Beowulf Alley Theatre Company Hosts August Readers Theatre
Contact: Beth Dell
(520) 622-4460 (media questions only)
(Tucson, AZ - August 6, 2009) — Beowulf Alley Theatre, 11 S. 6th Avenue, 85701, downtown between Broadway and Congress, is holding a reading on Tuesday, August 11, at 7:15 p.m. of Dachau by Jan-Ruth Mills. Admission is on a pay-what-you-will basis. Readers Theatre is a stimulating event and a terrific opportunity for both playwrights and audiences. Playwrights have a chance to be heard and audiences have a chance to hear new and dynamic works being developed for the theater as well as contribute to their development by participating in discussions following the readings. Throughout each year, guided by its Artistic Development Committee, Beowulf Alley Theatre offers a selection of thought-provoking readings to Tucsonans and visitors to Tucson.
Playwrights may submit plays for our Readers Theatre program by following the instructions, online at www.beowulfalley.org, “Cast & Crew,” “Directors & Playwrights,” “Playwrights.” Inquiries regarding participation (actors, volunteers) in the Readers’ Theatre Program may be made by e-mailing firstname.lastname@example.org.
A non-profit arts organization, Beowulf Alley was founded based on dialogues with local actors who wanted a permanent home for theatre artists from the Tucson community. Today, its intimate 95-seat theatre provides a facility that meets professional standards where performing artists, educators, and technicians can develop and present their skills. Because Beowulf Alley engages a talent pool that calls Tucson “home” for its productions, the Theatre is committed to helping grow a new generation of Tucson talent with its education programs for young people. And true to its roots, the Theatre maintains ongoing dialogues with the community, including Dialogues with theatergoers after the first Sunday matinee performance of each of its season plays – an opportunity for theatergoers to discuss the plays with the director and the performing artists. Writers who cover the Tucson arts scene say the Theatre provides its audiences with “the best total package”—plays, performances, and productions that are high in artistic and technical quality.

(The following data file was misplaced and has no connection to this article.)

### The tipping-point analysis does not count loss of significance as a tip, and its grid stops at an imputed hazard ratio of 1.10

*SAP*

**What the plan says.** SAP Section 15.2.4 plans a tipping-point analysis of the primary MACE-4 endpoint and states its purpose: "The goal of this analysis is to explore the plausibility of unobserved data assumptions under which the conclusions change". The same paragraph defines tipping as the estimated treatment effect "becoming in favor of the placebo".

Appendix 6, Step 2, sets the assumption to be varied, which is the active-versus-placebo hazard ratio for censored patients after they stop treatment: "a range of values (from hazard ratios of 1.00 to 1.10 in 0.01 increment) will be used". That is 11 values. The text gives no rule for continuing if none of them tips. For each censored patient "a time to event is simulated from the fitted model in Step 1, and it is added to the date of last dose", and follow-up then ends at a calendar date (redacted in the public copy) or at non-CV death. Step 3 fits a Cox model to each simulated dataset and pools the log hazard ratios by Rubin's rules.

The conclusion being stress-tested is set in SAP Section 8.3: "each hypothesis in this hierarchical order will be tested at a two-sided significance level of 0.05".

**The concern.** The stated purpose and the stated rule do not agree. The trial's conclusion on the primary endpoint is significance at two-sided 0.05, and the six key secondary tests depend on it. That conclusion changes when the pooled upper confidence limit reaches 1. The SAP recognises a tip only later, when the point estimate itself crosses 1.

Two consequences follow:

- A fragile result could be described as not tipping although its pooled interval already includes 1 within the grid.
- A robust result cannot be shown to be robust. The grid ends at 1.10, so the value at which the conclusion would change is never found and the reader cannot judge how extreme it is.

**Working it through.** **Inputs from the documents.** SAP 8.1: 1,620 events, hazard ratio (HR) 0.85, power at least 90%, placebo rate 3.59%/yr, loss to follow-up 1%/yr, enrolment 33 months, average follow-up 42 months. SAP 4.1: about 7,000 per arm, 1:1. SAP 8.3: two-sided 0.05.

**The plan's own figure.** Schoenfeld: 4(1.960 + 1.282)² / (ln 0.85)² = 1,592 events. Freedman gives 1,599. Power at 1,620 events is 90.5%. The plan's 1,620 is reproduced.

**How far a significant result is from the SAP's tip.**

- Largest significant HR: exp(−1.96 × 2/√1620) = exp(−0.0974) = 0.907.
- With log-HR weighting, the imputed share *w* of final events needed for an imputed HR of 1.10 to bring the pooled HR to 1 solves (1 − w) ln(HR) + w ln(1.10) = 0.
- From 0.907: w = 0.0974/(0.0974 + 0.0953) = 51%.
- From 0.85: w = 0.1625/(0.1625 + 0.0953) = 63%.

Dachau by Jan-Ruth Mills
Bavaria, Germany. July, 1947. A barrack in the former Nazi Concentration Camp Dachau is now a courtroom for the US Military Tribunal prosecutions of SS from concentration camps in Austria. The defense council, a US Army Lieutenant and a German civilian attorney, agree that their clients are guilty but disagree on everything from trial procedure to the legitimacy of the court itself. Despite the overwhelming evidence against the accused, the German defense attorney’s decades of experience challenges the skills of the prosecutor, an inexperienced attorney from the States. Frustrated, the victims' ghosts disrupt the trial, demanding to bear witness against their murderers. The ghosts’ relationships to each other are complicated by the choices they made in their failed attempts to survive the camp. Caught between the living and the dead are an Austrian woman (who still lives in the town near the camp) and a Jewish woman (whose two sons were murdered under the Austrian woman’s window). Both women find themselves transported in their dreams and daydreams to watch the trial in the company of the ghosts. While the Military Tribunal prosecutes the SS, the dead and the grieving Jewish mother conduct a trial of the Austrian woman for her seeming complicity with the Nazi regime. While proceedings against the SS fail to bring the perfect justice the dead seek, the Austrian mother must accept that she and her children will live with the guilt and consequences of her countrymen’s actions.
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